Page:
All of the most obvious choices from Nevermind are featured here, "Polly," and "Something in the Way" of course, but their acoustic rendering of "On a Plain" is both relevatory and surprising, since I would not have expected them to include this song, and what's more it actually works as an acoustic! The classic "Come As You Are" is given more subtlely and emotion here, and that flanged guitar solo sounds positively stunning on an acoustic (actually he was using a half-acoustic/half-electric hybrid). The band also delivers some of the most mature songs from In Utero, too. "Dumb" sounds both blissful and melancholy at the same time, "All Apologies" is one of the highlights here, and "Pennyroyal Tea" stands as one of Kurt's most emotionally naked moments (I actually like the version here better).
Like the Beatles before him, Kurt Cobain had the uncanny ability to take any cover song and make it his own. From Devo to Leadbelly, David Bowie to the Vaselines, Kurt made it sound like all of these songs were his own, and he does this beautifully here as well, especially on their rendition of Bowie's "Man Who Sold the World," and of course, Leadbelly's "Where Did You Sleep Last Night." The latter has to be one of Nirvana's most chilling moments of all time, especially near the close of the song, where Kurt is giving it his all. Then, with an impassioned cry of "SHIVEEERRRRR!" he pauses for a couple of seconds before finishing the line. At this moment, I have to say the silence is deafening and is absolutely haunting in the purest sense of the word. It seems ironic that a band who was known for noisy live performances could rip walls out (and hearts) with two seconds of silence. This, if nothing else, stands as a testament to Nirvana's gifts.
As life affirming as this can be to listen to, sometimes it can also be quite sad knowing that this is ultimately the last word from Nirvana before Kurt's untimely death. But if this was the band's (and Kurt's) swan song, it is certainly the best finale that one can have, and I would certainly want something this beautiful to be my farewell, too. Even ten years later (God, has it been that long already?), Nirvana's Unplugged session remains as fresh as it was at the time, and stands as one of their very best live performances (as well as their most unique). Whether you are a casual fan or a diehard, this album is not to be missed and you are doing yourself a grave injustice if you skip out. This isn't just an Unplugged session, it is an experience.
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TOP 500 REVIEWERon January 4, 2015
It is amazing how much more depth and warmth you get from listening to vinyl. Seriously, buy this and the CD, or even MP3. Out of the same speakers, play one medium and compare to vinyl. I highly recommend this to anyones collection. This might be one of Nirvana's best releases.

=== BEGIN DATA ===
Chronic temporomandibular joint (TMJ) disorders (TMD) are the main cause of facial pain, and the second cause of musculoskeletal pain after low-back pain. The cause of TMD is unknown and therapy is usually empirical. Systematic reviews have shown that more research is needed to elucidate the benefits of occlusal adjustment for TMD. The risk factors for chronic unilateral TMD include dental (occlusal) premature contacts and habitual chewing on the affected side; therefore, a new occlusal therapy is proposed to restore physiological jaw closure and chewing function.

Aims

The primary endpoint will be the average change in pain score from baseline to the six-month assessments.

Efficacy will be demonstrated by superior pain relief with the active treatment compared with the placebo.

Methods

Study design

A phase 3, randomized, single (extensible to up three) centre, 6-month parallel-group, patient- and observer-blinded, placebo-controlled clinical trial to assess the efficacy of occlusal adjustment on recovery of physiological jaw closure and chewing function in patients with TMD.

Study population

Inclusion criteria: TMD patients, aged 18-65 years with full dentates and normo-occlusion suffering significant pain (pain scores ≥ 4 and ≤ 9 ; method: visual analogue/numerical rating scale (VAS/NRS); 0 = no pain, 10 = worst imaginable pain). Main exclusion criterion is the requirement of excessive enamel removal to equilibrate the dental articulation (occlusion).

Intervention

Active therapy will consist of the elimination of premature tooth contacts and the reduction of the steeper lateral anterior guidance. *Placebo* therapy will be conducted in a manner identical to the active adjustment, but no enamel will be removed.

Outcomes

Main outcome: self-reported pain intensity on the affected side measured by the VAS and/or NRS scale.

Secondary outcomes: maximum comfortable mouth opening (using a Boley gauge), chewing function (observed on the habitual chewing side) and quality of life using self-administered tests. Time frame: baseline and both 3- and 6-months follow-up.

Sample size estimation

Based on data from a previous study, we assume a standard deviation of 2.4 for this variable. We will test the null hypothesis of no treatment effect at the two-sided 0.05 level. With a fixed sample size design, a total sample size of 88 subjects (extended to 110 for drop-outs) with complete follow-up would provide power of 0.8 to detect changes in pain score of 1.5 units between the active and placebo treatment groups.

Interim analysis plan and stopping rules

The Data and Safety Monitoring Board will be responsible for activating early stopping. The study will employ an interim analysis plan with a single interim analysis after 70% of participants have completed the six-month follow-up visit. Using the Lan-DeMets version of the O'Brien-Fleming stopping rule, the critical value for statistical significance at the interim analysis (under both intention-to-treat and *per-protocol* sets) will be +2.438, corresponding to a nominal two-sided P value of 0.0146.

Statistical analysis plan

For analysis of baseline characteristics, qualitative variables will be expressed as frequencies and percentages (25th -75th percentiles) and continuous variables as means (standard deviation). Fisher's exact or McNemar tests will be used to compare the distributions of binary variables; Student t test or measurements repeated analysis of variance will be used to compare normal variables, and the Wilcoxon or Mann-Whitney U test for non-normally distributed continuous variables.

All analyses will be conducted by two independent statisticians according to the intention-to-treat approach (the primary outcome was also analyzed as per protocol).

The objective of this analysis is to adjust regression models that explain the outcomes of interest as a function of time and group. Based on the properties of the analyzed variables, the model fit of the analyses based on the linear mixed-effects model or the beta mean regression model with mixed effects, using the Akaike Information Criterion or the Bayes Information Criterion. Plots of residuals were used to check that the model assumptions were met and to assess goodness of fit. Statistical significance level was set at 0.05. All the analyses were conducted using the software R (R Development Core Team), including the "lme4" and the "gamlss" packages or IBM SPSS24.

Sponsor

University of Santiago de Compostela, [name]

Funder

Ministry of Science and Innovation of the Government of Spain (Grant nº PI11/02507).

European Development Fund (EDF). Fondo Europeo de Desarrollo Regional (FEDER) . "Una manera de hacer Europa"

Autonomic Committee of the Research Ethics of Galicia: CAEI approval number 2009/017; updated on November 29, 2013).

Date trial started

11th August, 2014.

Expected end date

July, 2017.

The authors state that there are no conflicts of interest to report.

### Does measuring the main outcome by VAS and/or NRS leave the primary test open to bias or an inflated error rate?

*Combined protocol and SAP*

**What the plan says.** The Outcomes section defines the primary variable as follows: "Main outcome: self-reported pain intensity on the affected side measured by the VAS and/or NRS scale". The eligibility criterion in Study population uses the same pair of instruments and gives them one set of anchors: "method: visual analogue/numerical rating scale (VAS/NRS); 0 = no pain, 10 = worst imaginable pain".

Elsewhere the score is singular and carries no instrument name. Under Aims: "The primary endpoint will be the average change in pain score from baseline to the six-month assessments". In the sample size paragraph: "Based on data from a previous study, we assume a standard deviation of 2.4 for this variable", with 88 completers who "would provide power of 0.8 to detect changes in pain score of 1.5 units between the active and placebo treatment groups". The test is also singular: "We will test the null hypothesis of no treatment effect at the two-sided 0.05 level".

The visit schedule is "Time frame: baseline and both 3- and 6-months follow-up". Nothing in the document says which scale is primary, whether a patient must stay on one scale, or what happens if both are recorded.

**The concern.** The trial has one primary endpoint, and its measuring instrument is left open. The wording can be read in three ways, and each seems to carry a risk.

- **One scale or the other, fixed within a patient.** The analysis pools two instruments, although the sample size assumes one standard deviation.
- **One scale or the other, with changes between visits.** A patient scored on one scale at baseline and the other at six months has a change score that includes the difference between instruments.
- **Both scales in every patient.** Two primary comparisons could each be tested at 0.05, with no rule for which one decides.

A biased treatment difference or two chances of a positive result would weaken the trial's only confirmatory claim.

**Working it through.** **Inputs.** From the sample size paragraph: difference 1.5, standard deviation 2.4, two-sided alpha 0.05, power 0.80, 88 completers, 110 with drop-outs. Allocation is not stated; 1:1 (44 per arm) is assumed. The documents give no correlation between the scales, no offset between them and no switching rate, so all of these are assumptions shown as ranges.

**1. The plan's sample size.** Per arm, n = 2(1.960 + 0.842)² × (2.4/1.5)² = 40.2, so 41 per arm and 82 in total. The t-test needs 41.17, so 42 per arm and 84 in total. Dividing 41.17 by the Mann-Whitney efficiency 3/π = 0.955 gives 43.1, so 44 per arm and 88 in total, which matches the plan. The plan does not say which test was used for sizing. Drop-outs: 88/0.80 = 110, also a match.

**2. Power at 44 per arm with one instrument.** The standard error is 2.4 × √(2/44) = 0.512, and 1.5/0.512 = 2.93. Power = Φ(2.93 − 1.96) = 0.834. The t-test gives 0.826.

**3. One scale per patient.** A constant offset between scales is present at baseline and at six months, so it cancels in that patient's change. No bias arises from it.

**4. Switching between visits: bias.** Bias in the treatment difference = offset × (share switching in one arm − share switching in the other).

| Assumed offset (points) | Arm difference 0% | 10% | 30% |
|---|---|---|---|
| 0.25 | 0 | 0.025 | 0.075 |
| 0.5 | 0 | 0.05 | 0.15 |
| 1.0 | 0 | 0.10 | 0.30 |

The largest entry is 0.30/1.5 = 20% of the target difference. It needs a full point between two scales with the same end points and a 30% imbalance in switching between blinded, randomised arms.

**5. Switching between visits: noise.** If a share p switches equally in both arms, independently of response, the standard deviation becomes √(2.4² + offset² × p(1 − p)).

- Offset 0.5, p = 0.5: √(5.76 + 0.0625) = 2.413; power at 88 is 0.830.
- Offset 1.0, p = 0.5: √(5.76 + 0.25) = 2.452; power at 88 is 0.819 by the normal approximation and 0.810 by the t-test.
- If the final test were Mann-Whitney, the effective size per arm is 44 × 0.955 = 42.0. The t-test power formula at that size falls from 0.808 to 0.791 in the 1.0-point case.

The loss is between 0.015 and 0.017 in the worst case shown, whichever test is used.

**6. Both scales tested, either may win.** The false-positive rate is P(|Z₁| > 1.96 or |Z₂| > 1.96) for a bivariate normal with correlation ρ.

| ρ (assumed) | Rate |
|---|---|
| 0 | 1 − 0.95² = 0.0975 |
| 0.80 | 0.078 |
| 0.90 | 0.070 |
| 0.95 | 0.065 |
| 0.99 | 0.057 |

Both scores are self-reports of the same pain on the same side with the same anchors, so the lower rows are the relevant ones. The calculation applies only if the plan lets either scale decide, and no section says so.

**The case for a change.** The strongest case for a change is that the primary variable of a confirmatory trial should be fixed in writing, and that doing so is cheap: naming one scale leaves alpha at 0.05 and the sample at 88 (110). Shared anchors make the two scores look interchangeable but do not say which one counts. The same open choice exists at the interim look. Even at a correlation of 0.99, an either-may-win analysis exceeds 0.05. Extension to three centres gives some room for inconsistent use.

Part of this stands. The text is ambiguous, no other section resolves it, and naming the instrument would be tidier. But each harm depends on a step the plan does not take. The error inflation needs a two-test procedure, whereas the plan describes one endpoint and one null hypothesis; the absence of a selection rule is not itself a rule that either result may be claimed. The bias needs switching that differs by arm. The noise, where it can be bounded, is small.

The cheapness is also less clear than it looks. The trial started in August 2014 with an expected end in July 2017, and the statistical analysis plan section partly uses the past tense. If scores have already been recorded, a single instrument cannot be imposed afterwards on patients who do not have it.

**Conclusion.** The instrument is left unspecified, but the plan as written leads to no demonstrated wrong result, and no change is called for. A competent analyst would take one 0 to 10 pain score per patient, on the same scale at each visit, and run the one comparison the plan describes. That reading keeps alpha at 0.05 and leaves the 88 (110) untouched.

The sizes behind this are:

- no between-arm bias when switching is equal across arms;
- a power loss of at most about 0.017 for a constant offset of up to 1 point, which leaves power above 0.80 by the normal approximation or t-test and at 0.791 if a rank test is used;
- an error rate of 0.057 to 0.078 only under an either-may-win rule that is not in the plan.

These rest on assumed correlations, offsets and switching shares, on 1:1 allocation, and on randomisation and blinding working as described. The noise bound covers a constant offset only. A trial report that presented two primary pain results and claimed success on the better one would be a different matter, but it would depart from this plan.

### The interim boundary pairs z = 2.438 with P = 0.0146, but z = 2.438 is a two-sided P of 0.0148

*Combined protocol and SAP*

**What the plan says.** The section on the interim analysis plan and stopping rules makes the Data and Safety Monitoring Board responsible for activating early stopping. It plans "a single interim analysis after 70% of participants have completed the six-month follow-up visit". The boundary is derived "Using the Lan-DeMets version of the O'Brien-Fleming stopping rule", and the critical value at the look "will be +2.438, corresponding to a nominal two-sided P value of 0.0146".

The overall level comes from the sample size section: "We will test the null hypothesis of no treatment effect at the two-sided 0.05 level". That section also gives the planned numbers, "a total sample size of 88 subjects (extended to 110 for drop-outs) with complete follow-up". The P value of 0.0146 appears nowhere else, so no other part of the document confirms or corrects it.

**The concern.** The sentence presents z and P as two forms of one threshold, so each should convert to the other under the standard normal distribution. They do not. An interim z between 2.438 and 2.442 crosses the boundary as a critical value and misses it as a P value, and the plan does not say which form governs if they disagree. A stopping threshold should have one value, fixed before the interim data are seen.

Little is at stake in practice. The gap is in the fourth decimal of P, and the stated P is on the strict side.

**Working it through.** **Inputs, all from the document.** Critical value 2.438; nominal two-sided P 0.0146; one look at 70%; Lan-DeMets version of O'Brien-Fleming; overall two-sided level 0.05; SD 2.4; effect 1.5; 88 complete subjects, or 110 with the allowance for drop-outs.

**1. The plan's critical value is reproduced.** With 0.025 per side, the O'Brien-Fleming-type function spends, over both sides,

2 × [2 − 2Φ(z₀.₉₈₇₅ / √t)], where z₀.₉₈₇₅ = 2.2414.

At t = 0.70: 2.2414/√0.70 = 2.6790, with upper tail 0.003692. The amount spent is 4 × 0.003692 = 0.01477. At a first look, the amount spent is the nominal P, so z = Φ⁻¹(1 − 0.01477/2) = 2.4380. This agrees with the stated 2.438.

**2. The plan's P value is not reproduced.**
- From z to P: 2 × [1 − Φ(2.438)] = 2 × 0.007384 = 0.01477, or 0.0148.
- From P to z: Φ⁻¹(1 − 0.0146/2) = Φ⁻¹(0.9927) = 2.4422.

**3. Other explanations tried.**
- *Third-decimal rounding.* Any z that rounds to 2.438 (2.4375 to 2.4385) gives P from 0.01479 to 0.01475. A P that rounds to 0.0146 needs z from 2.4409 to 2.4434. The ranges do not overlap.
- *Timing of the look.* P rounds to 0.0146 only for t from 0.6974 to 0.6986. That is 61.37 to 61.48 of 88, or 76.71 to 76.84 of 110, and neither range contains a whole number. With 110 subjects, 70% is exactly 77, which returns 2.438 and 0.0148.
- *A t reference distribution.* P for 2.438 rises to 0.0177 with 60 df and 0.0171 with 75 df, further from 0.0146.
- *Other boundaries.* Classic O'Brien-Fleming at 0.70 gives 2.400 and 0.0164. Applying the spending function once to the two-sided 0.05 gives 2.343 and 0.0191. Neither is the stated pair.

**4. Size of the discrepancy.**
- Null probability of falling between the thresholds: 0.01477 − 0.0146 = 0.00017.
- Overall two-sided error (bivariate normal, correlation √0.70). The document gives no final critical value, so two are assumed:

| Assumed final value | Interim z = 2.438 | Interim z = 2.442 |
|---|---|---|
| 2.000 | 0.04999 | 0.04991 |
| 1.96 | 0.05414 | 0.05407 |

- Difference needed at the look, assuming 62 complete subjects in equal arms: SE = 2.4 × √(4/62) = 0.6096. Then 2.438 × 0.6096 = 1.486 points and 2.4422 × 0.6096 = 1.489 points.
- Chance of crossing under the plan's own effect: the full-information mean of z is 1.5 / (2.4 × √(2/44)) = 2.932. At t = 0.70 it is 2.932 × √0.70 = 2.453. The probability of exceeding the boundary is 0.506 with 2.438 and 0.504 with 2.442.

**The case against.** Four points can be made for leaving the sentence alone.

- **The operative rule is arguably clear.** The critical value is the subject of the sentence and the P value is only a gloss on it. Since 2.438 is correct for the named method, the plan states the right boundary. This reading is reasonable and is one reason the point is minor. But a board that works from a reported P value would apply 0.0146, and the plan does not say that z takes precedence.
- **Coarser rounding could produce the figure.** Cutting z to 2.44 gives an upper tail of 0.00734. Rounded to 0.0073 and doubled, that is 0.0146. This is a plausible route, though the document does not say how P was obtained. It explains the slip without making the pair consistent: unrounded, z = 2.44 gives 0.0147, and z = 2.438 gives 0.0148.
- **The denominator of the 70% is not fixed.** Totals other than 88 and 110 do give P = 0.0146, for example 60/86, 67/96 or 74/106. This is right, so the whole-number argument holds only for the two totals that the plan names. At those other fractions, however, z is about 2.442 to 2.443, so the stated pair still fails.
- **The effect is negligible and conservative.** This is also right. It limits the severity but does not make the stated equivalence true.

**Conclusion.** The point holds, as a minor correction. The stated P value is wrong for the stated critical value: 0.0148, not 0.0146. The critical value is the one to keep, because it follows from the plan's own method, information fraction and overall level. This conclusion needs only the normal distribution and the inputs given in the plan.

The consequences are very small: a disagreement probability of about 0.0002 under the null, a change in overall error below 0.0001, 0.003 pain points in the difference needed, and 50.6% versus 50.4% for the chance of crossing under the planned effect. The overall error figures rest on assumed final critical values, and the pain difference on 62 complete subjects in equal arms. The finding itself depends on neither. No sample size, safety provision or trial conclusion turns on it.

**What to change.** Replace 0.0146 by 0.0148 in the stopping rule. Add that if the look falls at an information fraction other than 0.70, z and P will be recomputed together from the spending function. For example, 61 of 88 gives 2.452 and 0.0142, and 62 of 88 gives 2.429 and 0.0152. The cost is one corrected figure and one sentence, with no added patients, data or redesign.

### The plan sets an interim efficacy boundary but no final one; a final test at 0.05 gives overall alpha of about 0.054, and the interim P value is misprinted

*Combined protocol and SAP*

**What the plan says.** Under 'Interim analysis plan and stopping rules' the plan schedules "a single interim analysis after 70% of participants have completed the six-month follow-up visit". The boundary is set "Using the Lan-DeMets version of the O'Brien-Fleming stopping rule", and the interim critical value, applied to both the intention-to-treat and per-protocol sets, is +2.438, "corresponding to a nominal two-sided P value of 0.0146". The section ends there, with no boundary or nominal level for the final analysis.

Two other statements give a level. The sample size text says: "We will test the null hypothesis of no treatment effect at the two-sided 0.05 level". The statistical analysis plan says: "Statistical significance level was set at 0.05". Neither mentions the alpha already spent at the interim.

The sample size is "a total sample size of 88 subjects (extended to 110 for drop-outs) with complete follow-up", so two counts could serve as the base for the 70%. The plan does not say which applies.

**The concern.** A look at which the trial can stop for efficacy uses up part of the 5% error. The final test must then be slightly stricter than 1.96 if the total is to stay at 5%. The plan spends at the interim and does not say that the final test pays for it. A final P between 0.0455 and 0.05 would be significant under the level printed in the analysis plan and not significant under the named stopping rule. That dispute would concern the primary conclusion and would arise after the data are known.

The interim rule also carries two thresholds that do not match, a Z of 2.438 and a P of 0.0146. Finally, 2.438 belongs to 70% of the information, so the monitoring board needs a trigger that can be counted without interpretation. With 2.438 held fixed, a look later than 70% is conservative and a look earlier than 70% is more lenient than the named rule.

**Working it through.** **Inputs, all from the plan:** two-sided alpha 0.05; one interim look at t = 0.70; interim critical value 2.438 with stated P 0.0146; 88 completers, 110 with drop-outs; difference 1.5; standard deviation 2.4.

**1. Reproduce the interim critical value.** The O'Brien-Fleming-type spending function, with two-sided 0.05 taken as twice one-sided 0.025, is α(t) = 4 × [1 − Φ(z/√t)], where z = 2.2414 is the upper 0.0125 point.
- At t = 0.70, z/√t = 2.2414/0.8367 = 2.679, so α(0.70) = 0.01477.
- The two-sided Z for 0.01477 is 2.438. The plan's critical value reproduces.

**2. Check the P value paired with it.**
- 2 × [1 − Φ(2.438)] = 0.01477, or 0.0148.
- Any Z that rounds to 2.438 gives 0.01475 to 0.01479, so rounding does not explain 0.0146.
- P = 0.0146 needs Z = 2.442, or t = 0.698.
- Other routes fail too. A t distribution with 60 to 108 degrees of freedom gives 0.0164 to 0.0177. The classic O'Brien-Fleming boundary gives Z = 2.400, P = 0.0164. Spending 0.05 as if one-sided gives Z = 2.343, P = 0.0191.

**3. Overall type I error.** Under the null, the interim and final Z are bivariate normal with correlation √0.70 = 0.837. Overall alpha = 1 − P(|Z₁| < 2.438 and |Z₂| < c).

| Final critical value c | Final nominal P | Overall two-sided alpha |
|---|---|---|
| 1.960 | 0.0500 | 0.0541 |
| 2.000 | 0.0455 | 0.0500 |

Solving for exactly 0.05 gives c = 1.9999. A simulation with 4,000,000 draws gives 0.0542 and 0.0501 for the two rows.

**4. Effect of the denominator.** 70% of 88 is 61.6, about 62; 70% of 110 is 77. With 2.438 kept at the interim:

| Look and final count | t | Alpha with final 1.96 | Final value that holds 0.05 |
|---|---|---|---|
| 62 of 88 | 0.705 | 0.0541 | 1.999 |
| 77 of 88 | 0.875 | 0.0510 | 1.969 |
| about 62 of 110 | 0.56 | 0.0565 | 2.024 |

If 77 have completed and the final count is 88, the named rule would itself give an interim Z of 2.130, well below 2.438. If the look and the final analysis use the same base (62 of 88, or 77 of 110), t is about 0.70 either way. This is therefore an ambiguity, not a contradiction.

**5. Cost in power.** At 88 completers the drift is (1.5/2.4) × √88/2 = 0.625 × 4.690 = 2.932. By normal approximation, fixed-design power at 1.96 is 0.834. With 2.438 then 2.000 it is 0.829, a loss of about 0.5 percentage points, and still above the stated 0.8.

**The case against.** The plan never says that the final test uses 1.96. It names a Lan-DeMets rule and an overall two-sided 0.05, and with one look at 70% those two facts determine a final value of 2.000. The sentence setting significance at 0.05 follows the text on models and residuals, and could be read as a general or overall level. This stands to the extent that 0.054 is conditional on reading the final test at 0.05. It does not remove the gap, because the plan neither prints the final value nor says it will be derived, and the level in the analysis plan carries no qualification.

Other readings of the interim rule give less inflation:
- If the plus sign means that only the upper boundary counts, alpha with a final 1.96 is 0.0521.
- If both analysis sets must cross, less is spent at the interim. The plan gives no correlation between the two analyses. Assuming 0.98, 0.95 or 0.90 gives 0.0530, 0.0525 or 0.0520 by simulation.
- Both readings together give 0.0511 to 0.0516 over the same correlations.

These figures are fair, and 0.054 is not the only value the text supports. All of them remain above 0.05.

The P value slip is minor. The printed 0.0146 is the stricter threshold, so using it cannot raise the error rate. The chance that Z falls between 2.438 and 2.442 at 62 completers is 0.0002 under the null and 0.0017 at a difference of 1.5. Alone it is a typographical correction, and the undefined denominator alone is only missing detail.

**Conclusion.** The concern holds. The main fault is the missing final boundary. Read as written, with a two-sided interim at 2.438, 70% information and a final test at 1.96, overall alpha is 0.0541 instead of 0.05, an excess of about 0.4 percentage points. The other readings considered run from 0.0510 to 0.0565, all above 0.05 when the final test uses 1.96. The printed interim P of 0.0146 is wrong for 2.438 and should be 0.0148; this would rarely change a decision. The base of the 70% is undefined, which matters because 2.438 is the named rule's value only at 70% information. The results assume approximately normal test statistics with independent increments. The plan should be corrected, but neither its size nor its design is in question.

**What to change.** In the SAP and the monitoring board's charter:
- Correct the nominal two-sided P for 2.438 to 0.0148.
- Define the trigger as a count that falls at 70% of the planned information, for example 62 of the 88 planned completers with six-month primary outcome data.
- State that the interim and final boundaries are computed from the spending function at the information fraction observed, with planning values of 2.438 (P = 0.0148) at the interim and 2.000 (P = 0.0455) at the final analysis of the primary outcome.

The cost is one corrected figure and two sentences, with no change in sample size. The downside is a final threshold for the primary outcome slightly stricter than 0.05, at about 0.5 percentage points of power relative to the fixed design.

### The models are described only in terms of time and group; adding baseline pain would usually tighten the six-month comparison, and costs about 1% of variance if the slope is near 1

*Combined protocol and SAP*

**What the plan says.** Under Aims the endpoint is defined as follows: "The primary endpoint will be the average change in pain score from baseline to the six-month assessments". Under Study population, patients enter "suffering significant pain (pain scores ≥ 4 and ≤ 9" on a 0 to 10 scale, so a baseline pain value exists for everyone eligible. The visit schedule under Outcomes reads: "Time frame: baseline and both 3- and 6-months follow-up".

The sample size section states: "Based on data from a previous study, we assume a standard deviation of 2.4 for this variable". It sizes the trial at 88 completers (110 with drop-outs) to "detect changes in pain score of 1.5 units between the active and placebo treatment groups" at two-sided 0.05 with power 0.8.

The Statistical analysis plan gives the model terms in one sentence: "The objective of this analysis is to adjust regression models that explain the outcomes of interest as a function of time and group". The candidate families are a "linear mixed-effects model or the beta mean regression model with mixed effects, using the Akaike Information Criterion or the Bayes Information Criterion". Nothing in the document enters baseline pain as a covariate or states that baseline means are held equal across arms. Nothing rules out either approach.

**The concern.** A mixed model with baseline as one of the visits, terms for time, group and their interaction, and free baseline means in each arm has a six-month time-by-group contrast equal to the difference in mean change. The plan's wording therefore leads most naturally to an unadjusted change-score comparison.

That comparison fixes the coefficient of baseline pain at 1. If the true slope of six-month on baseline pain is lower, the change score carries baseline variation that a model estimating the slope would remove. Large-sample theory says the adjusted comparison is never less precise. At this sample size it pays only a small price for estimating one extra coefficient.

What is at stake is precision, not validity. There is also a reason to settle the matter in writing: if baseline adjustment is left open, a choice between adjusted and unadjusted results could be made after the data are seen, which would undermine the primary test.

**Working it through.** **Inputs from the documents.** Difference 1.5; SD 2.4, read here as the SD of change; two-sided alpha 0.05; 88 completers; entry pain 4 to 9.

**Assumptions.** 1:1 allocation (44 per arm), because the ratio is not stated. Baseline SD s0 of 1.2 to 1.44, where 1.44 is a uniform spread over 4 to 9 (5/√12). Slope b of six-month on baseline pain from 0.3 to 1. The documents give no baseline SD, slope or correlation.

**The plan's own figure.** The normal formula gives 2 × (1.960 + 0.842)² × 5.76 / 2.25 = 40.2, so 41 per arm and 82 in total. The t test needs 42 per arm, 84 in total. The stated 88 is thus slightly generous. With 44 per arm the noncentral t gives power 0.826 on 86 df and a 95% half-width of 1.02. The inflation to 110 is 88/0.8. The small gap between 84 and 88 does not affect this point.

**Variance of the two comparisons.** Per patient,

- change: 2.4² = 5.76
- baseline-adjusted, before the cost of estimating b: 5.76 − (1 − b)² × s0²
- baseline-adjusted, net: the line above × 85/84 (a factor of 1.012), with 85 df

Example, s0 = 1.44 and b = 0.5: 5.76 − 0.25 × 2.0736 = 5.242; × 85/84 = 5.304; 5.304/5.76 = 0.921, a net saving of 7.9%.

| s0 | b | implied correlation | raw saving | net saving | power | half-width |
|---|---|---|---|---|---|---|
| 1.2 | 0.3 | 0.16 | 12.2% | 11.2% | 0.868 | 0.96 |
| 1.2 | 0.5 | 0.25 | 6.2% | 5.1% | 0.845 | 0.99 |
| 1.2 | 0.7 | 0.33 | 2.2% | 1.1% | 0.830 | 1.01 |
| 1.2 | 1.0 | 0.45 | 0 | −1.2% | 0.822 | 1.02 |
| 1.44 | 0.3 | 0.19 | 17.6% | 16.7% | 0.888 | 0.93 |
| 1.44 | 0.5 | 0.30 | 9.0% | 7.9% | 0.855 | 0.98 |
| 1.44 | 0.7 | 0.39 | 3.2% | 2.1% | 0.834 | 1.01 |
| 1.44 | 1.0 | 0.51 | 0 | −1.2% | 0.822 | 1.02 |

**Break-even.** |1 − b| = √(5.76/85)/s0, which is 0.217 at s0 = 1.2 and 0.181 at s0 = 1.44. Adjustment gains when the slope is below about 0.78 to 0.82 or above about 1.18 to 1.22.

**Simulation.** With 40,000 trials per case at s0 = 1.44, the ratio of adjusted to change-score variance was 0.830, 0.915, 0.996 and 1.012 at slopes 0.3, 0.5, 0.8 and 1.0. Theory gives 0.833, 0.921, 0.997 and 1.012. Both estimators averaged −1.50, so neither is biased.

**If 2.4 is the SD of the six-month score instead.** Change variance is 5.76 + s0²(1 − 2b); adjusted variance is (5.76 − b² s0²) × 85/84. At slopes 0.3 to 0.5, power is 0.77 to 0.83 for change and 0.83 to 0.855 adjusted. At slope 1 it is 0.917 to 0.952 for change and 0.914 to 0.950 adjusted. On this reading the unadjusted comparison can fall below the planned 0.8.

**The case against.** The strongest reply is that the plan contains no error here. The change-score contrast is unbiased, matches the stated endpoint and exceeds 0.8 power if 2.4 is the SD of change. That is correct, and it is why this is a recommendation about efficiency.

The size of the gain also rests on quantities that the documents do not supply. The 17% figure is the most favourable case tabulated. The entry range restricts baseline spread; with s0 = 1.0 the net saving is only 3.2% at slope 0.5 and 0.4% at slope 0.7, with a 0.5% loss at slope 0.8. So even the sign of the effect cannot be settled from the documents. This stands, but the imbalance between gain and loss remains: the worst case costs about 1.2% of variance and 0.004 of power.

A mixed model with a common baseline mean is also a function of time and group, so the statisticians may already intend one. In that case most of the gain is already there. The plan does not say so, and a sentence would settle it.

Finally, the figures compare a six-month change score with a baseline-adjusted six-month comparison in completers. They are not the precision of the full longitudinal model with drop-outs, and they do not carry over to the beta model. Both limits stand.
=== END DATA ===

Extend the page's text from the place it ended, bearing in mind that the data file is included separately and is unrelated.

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on September 13, 2013
i chose nirvana unpluged cause i like nivana and the unpluged version is good listening. i love it might be kinda much, but it is real good.any body that likes nirvana will like this and even if your not a nirvana fan try this one it's good
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on July 7, 2015
Such a great album and sounds very nice on vinyl. Not sure why its not stated in the product description but this is a 180 gram vinyl edition that was pressed in Germany (at least the copy I received was). Very Happy.
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on July 12, 2004
This is one of the weridest albums i own, in a way. Nirvana, a band which set the whole grunge scene going, and arguably one of the best in the genre, decided to make a live unplugged show for MTV. Nirvana, you know. Fat distortions, atonal riffs, raging vocals, powerful shows. Nirvana.
That they did *THIS* good is a surprise, and should change more than one peoples' mind about the artistic merits of the band (and Kurt Cobain in particular). Forget what you thought of this Nirvana; the way they morphed their songs (and others too) into mellow accoustic tunes is remarkable, and against all odds, worked great. I mean, my dad, who can't stand 99.9% of grunge, loves this record. It's easy to listen, but not because the songs are cheezy, it's just the complete album is incredibly good.
From start to finish, it transports you first row to this (unique) performance. Like i said, the whole record is excellent, but tracks like "Plateau", "Oh me", "On a plain", "Jesus don't want me for a sunbeam", "Where did you sleep last night?", and "All apologies" are so deeply moving i prefer to listen them by myself, wearing headphones. I can only imagine, closing my eyes, what have it felt to be there.
This is hands down one of the best albums of the 90's, and easily one of the top 10 live recordings of all history. It's hard to say this things without sounding like a fanboy, but the truth is that it simply is. Whatever your musical cup-of-tea is, you deserve to give this record a listen. People argue about how much they like this album - i dare you find someone who doesn't.